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How do Economic Circumstances Determine Preferences? Evidence from Long-run Panel Data

Abstract

Preferences for redistribution and social spending are correlated with income and unemployment risk, but it is unclear how these relationships come about. I build a theory emphasizing that only large changes in economic circumstances provide the information and motivation needed for people to change their preferences. Stable long-run preferences are shaped mainly by early socialization, which includes economic and ideological influences from the family, and early labor market experiences. Enduring shocks, low intergenerational mobility and the tendency of left-wing parents to be poorer generate correlations between circumstances and preferences. Because preferences are stable, greater inequality may not increase aggregate support for redistribution. Support is found for the theory with panel data from Switzerland, using a range of empirical tests.

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Department of Political Science, University College London, United Kingdom (Email: tom.d.ogrady@gmail.com). I wish to thank the editor, three anonymous reviewers, Ben Ansell, Adam Berinsky, Charlotte Cavaille, Tom Cusack, Jeremy Ferwerda, Jens Hainmueller, Torben Iversen, Dan de Kadt, Dean Knox, Stephanie Rickard, David Singer, Kathy Thelen and Teppei Yamamoto for useful suggestions and comments. This study uses data collected by the Swiss Household Panel (SHP), which is based at the Swiss Centre of Expertise in the Social Sciences (FORS). The SHP is financed by the Swiss National Science Foundation. The data are available for free download from FORS with a data use contract, which can be obtained at http://forscenter.ch/en/our-surveys/swiss-household-panel. Data replication sets are available in Harvard Dataverse at: https://dx.doi.org/10.7910/DVN/IEX6BE and online appendices at: https://doi.org/10.1017/S0007123417000242.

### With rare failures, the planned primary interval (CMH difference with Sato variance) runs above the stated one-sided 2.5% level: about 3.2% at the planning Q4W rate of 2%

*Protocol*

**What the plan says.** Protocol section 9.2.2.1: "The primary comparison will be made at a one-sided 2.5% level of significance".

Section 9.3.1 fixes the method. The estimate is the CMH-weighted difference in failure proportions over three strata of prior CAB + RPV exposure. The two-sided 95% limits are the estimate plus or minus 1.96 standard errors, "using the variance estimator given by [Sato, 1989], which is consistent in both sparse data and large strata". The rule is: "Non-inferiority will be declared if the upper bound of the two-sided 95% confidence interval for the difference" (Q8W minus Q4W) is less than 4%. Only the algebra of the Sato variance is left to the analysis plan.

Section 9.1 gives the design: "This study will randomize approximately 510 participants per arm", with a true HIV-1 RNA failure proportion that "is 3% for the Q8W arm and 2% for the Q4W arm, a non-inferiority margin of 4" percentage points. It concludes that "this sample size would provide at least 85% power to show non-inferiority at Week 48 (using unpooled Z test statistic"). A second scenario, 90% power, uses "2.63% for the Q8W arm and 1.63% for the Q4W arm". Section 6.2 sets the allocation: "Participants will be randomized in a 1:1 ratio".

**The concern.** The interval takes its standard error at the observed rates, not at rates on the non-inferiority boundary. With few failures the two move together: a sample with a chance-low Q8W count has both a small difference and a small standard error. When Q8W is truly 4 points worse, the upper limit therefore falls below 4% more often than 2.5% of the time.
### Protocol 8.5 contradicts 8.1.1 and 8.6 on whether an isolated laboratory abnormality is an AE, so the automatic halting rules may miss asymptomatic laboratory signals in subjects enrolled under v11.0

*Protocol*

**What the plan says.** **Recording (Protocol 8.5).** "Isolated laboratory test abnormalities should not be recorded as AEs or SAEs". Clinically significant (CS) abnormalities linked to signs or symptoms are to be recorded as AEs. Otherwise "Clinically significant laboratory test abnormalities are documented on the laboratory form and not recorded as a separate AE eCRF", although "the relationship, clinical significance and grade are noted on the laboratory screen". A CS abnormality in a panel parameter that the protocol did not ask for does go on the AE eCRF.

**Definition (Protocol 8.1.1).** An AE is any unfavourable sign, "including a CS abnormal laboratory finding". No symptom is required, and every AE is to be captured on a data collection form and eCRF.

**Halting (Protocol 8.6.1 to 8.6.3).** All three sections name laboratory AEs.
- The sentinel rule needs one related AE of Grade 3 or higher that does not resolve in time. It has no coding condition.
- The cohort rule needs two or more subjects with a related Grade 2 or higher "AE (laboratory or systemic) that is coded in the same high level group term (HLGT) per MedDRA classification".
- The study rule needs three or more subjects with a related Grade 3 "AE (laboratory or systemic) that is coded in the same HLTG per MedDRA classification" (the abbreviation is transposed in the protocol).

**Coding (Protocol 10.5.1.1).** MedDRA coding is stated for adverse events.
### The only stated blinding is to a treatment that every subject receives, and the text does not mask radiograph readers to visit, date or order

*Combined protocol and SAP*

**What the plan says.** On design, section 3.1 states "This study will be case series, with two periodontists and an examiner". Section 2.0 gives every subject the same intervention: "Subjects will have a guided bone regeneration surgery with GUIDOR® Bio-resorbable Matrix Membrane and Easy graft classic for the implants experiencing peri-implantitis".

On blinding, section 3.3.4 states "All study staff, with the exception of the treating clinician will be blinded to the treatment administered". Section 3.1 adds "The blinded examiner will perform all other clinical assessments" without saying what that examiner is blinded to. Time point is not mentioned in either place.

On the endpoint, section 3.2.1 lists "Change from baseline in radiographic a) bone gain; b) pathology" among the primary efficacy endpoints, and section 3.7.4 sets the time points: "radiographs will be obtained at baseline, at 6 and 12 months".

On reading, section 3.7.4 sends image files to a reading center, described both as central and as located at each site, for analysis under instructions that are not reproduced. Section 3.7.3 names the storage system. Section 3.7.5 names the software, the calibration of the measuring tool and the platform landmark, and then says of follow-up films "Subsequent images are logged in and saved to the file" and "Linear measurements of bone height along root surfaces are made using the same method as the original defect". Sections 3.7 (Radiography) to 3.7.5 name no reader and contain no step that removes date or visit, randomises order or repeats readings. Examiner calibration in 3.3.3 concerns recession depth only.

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British Journal of Political Science
  • ISSN: 0007-1234
  • EISSN: 1469-2112
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